We also transformed our June customer event from our former justice-focused theme to a broader-based showcase of a variety of technologies. The shift was designed to let our court customers see how corporate and other governmental entities use OnBase by Hyland to facilitate automated workflow and document management. Many valuable lessons were learned by bringing our diverse clientele together under one roof to explore the possibilities. We invite you to join us for our next customer event, Velocity, February 27-28, 2018, in Novi, Michigan.

The Component Model in Word

Courts pursuing modernization face many challenges surrounding defining the scope and requirements for their initiatives. A language barrier creates confusion between court personnel and solution providers. Some vendors lack sufficient understanding of court processes, and many court staff cannot comprehend the technical jargon used by vendors. The result is that solutions delivered often fail to satisfy the original intent of the project sponsors.

Early in 2017, ImageSoft instituted a new approach to delivering justice solutions, blending the best aspects of waterfall and agile project management methodologies. On the front end, we employ a collaborative process of gathering requirements, aided by our decades of experience working with courts. Then, rather than writing hundreds of pages of technical specifications, we deliver a solutions requirements document (SRD) composed as user stories, written in the common language of court personnel. Each court staff member–judge, clerk, judicial assistant, prosecutor, administrator–can review their section of the SRD to ensure that their needs are appropriately captured and addressed.

On the back end, we build and deliver the solution iteratively, giving our clients the opportunity to see the system every two to four weeks, to ensure that we’ve stayed true to their goals. This process not only keeps the project on track, but also provides early training sessions to enable court staff to gain more familiarity with the new system well before go-live. They can also see how well the new solution will integrate with their existing CMS—a sneak preview of the Component Model in action.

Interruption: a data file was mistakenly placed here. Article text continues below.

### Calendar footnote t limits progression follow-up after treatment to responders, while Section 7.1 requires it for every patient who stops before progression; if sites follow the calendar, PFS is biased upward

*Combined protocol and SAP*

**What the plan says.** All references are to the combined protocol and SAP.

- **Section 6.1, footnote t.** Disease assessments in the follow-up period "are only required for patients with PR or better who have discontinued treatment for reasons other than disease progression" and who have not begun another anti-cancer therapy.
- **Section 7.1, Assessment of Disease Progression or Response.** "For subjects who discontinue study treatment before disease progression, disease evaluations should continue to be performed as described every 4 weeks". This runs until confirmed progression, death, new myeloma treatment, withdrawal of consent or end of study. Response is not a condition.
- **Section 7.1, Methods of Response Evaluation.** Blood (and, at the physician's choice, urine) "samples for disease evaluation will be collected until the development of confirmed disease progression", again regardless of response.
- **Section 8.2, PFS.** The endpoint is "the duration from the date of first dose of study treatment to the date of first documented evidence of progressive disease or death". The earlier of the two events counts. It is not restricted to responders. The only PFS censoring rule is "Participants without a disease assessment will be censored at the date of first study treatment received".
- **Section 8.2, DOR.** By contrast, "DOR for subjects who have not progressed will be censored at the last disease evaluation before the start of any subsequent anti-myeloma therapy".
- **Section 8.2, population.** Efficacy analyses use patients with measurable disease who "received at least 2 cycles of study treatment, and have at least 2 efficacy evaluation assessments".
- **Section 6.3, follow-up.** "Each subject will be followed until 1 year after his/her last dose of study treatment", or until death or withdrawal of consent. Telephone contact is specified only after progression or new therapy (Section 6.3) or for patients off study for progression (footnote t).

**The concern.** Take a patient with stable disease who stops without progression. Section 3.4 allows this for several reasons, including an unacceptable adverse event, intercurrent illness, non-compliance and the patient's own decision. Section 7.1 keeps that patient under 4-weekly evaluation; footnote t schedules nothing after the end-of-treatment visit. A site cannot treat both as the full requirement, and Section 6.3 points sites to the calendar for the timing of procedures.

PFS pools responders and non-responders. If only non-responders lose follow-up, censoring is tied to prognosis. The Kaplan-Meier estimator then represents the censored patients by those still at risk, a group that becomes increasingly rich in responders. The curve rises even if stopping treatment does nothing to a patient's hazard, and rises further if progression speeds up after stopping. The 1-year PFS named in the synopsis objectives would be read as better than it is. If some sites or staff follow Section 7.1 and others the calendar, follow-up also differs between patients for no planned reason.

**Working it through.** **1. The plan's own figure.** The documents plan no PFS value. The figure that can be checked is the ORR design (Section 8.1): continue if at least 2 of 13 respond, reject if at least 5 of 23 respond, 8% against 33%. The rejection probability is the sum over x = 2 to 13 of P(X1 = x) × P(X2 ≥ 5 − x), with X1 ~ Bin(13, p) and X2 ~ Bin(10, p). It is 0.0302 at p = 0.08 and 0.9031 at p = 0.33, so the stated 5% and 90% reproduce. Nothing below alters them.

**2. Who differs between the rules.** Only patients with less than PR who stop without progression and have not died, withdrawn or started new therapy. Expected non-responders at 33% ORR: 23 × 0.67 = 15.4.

The Component Model in Deed

We do not, however, merely think and talk about the Component Model. We deliver it. In May, the Michigan State Court Administrative Office contracted with us to bring a statewide eFiling solution to over 240 courts, selecting us in part due to our ability to integrate with various case management systems. Dozens of such CMS products are in use across the Great Lakes State’s 83 counties, and we have taken on the task of interfacing with them while implementing eFiling. We have already succeeded with four pilot courts, which utilize a mix of big-name vendor CMS products and locally-developed systems.

We also brought the Component Model to life at Cleveland Municipal Court, one of the nation’s largest, where we coupled the superior document management capabilities of OnBase with the court’s existing commercial off-the-shelf CMS. A paperless court since November, Cleveland Municipal’s documents are now stored and routed electronically to improve security, efficiency and accessibility.

Looking Ahead

As the justice technology community continues to extol the benefits of the Component Model in thought and word, ImageSoft will continue to deliver it in deed. Already for 2018, we have numerous projects in the works for state agencies and large municipalities seeking to modernize their court systems using a best-of-breed strategy. We look forward to leading the charge, helping courts nationwide ease their way into 21st century innovation, one component at a time.

eFiling is Coming Soon to your State – The Advantages of Mandatory vs. Permissive eFiling

By Brad Smith, Senior Justice Consultant, ImageSoft

When I started working on my first state and local court electronic filing project in 1998, I truly felt that it would be adopted much like computer assisted legal research offered by LexisNexis and Westlaw.

Here we are, nearly 20 years later, and state and local courts are finally dipping their toes into the eFiling water. iStock_000011704687_Medium

Unlike the Federal Courts CM/ECF (Case Management / Electronic Files) system which started mandating electronic filing in the early 2000s, state courts have struggled with adopting electronic filing, let alone making the decision to mandate eFiling for civil and criminal cases.

Texas launched an eFiling portal in 2003, which allowed for permissive eFiling on a county-by-county basis. What the state realized after 10-plus years of “go-lives” and an 18 percent adoption rate, is that permissive eFiling is a nightmare for the attorneys, Clerk of Courts offices and the judges.


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For the attorneys and their staff, it becomes very difficult to keep track of which cases or jurisdictions allow for eFiling and which do not. For firms operating statewide in Texas, for example, that would mean your legal assistants / paralegals would need to monitor cases in all 254 counties.

For Clerk of Courts, permissive eFiling presented challenges as well. The office processes an incredible number of cases each year and workflow is critical to keeping the court records accurate and available to the public, attorneys and judges in their jurisdiction. In the permissive environment, the clerk’s staff now needs to operate both a paper workflow queue and an electronic workflow queue to maintain the court records, which adds time and complexity to their jobs.